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Friday, April 14, 2006

Assumable mortgage

A loan that allows a home buyer to take over a seller's mortgage when purchasing a home

Assumable mortgages require the lender's approval. When you assume a mortgage you inherit both its interest rate and monthly payment schedule. It can mean big savings if the interest rate on the existing mortgage is lower than the current rate on new loans - the lender, though, can change the loan's terms. You will still need to qualify for the loan and you have to pay closing fees, including the costs of the appraisal and title insurance.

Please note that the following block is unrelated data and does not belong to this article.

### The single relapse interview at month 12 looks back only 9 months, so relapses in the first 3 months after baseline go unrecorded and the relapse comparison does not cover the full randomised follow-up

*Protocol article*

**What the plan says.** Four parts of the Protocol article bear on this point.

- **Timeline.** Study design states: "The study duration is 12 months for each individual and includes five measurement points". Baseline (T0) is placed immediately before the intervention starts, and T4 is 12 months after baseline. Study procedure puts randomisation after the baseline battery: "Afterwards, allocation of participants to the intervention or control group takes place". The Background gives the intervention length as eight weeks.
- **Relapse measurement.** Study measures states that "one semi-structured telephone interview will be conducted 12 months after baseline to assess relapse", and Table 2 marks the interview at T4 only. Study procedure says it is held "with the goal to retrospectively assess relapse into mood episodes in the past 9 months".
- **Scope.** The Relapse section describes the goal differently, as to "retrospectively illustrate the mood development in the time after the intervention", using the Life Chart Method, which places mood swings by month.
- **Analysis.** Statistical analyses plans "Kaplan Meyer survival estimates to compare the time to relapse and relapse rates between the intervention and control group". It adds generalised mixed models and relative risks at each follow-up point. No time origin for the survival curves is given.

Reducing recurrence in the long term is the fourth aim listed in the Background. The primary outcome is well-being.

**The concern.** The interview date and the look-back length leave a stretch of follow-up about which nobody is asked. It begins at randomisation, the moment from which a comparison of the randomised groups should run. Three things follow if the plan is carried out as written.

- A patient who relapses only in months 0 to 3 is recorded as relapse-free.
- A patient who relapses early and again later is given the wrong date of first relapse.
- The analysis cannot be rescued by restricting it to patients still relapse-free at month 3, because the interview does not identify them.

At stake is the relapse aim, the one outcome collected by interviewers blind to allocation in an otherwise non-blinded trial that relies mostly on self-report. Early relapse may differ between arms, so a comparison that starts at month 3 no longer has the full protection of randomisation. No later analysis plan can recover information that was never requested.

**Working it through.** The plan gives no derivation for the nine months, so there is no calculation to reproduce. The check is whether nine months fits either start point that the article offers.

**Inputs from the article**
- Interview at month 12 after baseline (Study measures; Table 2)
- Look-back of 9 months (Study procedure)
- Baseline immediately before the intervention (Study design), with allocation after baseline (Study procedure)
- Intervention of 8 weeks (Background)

The lender also holds the seller liable for the loan. For example, if you default and the lender forecloses, but the property sells for less than the loan' s balance, the lender can sue the seller for the difference.

Scenario #1:
Smith wants to sell his home for $95,000 and has an assumable $90,000 loan at 7% interest. Brown wants to buy Smith' s house. Brown only has to put down $5,000 (plus closing fees) to take over Smith' s house and mortgage.

Scenario #2:
Jones got an assumable loan 15 years ago for $80,000 at 6.5% interest. The loan balance today is $70,000. White wants to assume the property, which is now worth $160,000. White must raise $90,000 (plus money for closing costs) to close the deal.

See: Acceleration clause
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